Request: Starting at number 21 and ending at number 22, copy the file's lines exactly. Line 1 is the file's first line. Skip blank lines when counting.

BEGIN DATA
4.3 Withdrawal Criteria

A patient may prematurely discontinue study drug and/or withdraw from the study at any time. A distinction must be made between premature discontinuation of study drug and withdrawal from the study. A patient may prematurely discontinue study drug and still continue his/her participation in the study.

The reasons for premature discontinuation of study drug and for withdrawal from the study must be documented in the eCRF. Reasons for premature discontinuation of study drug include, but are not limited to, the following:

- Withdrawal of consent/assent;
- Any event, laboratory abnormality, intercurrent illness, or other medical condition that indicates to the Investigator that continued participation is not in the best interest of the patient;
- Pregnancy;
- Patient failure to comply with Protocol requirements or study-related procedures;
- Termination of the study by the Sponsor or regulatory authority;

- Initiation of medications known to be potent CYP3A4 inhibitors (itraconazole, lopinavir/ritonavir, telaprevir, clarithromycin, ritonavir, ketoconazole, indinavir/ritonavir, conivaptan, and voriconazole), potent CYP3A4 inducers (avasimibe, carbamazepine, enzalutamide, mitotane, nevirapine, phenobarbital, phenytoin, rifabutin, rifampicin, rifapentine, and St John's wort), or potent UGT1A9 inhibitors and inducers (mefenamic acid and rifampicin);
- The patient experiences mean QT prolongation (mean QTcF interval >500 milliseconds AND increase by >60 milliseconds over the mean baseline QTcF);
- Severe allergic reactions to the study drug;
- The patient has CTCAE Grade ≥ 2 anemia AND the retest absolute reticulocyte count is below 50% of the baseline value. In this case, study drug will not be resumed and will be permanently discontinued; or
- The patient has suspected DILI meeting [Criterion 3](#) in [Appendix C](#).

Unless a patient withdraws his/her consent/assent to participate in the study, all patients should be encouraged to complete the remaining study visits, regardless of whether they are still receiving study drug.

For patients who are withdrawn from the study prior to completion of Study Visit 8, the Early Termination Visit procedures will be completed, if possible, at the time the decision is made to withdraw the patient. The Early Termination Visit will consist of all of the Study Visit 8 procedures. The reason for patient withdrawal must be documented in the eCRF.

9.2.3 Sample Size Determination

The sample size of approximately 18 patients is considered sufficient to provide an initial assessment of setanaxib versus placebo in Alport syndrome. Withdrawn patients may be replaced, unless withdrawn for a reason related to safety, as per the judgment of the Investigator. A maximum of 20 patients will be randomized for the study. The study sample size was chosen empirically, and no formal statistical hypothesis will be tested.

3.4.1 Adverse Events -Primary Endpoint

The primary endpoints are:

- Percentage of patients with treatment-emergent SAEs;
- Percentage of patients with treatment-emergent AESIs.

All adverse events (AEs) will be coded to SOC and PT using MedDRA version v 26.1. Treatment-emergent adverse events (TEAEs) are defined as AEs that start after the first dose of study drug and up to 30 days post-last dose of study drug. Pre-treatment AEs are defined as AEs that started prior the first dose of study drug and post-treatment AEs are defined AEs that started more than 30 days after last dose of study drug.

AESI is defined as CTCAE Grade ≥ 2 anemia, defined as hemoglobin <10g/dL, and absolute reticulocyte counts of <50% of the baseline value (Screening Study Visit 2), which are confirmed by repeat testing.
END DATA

- Percentage of patients with treatment-emergent AESIs.

All adverse events (AEs) will be coded to SOC and PT using MedDRA version v 26.1. Treatment-emergent adverse events (TEAEs) are defined as AEs that start after the first dose of study drug and up to 30 days post-last dose of study drug. Pre-treatment AEs are defined as AEs that started prior the first dose of study drug and post-treatment AEs are defined AEs that started more than 30 days after last dose of study drug.